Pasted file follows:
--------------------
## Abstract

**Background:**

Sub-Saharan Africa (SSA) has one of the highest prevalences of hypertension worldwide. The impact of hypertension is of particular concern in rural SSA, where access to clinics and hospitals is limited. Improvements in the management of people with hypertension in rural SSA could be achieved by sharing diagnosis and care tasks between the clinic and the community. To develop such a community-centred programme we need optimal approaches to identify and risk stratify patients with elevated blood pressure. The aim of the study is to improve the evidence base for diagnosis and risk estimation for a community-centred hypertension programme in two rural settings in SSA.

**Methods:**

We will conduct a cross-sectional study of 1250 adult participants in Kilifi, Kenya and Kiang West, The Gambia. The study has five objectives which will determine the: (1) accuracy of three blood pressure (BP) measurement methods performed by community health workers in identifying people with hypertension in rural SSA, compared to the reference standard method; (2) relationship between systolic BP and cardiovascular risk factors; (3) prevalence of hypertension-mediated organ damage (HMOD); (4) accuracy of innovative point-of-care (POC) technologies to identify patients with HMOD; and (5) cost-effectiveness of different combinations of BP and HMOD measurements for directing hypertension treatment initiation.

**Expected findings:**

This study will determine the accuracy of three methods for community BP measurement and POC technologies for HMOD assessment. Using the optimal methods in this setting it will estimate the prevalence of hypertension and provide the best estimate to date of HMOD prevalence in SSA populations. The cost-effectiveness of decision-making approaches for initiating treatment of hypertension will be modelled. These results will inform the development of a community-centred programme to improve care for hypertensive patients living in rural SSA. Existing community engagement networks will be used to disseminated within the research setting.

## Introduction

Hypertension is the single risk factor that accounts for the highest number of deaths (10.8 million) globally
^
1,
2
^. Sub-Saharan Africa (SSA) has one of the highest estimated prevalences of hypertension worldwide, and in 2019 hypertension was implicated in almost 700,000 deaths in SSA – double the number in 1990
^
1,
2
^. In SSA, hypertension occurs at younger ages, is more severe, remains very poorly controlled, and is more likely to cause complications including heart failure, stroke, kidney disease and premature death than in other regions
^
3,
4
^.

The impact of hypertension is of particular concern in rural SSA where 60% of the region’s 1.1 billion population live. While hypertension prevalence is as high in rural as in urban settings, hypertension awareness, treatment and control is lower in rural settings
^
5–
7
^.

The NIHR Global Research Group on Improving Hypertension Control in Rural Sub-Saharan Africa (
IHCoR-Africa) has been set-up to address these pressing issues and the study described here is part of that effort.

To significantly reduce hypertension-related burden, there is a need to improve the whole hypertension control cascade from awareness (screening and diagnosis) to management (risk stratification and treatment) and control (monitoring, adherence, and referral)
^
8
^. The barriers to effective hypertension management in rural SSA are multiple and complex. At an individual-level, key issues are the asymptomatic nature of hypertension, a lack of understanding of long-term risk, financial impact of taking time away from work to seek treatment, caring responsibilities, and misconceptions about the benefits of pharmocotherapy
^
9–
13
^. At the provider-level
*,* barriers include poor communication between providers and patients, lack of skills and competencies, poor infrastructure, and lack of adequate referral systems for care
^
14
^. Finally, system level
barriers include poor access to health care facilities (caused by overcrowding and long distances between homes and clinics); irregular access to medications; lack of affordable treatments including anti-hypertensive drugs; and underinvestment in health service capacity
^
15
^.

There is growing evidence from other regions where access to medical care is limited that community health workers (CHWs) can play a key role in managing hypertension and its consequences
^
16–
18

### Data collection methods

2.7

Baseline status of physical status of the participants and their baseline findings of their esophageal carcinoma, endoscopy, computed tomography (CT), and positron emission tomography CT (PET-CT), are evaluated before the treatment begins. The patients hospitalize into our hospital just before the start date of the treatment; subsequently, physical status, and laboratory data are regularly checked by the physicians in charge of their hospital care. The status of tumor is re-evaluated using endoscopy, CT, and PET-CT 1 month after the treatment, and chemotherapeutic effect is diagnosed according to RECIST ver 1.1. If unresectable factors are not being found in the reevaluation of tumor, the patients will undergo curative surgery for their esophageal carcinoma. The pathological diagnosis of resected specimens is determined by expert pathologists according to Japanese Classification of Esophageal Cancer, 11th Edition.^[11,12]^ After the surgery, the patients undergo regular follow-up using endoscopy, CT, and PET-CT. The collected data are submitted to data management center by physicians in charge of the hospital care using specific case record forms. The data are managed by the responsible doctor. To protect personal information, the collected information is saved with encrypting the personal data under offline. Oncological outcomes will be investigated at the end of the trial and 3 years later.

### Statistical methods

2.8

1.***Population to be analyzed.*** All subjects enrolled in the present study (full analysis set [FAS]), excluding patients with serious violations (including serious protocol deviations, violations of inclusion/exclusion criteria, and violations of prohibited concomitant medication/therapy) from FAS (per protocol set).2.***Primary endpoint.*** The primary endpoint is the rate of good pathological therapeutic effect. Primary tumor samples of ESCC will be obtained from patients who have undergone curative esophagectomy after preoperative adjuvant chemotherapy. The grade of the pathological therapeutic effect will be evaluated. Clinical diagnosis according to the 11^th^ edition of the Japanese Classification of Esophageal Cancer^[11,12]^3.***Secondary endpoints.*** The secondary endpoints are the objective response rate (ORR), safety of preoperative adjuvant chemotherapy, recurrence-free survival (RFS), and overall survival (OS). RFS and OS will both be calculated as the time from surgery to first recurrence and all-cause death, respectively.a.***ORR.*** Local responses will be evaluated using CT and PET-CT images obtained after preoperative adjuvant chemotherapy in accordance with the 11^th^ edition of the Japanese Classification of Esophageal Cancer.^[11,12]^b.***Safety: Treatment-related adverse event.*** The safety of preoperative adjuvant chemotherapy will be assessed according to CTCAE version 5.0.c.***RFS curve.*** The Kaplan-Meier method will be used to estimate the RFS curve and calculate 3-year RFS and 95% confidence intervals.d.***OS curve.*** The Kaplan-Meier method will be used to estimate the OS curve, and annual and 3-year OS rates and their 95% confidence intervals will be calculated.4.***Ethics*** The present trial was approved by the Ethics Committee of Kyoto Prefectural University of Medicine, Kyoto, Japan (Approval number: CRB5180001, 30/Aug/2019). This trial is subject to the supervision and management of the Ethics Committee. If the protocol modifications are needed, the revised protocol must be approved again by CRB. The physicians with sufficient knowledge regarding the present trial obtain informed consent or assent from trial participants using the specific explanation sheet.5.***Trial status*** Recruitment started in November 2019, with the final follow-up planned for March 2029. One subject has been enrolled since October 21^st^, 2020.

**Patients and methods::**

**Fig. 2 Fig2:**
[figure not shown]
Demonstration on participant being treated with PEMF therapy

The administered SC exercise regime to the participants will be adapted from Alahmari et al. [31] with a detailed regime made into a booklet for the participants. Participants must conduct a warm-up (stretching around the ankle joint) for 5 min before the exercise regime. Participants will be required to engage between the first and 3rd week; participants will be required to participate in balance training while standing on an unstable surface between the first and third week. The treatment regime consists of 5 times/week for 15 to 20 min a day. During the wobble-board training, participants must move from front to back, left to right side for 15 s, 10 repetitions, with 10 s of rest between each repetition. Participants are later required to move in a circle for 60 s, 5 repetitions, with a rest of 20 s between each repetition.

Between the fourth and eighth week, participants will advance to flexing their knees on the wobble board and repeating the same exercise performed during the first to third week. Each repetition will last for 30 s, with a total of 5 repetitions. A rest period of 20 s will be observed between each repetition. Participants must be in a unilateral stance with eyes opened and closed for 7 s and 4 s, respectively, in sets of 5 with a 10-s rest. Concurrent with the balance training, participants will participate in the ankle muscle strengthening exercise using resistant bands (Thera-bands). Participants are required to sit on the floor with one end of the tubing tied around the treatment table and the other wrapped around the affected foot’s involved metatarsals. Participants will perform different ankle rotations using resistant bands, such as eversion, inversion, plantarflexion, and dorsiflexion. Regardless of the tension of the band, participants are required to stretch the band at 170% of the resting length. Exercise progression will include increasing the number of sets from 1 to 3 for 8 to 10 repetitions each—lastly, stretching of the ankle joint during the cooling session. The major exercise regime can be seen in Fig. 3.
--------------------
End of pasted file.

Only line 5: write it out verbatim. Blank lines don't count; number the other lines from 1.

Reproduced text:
We will conduct a cross-sectional study of 1250 adult participants in Kilifi, Kenya and Kiang West, The Gambia. The study has five objectives which will determine the: (1) accuracy of three blood pressure (BP) measurement methods performed by community health workers in identifying people with hypertension in rural SSA, compared to the reference standard method; (2) relationship between systolic BP and cardiovascular risk factors; (3) prevalence of hypertension-mediated organ damage (HMOD); (4) accuracy of innovative point-of-care (POC) technologies to identify patients with HMOD; and (5) cost-effectiveness of different combinations of BP and HMOD measurements for directing hypertension treatment initiation.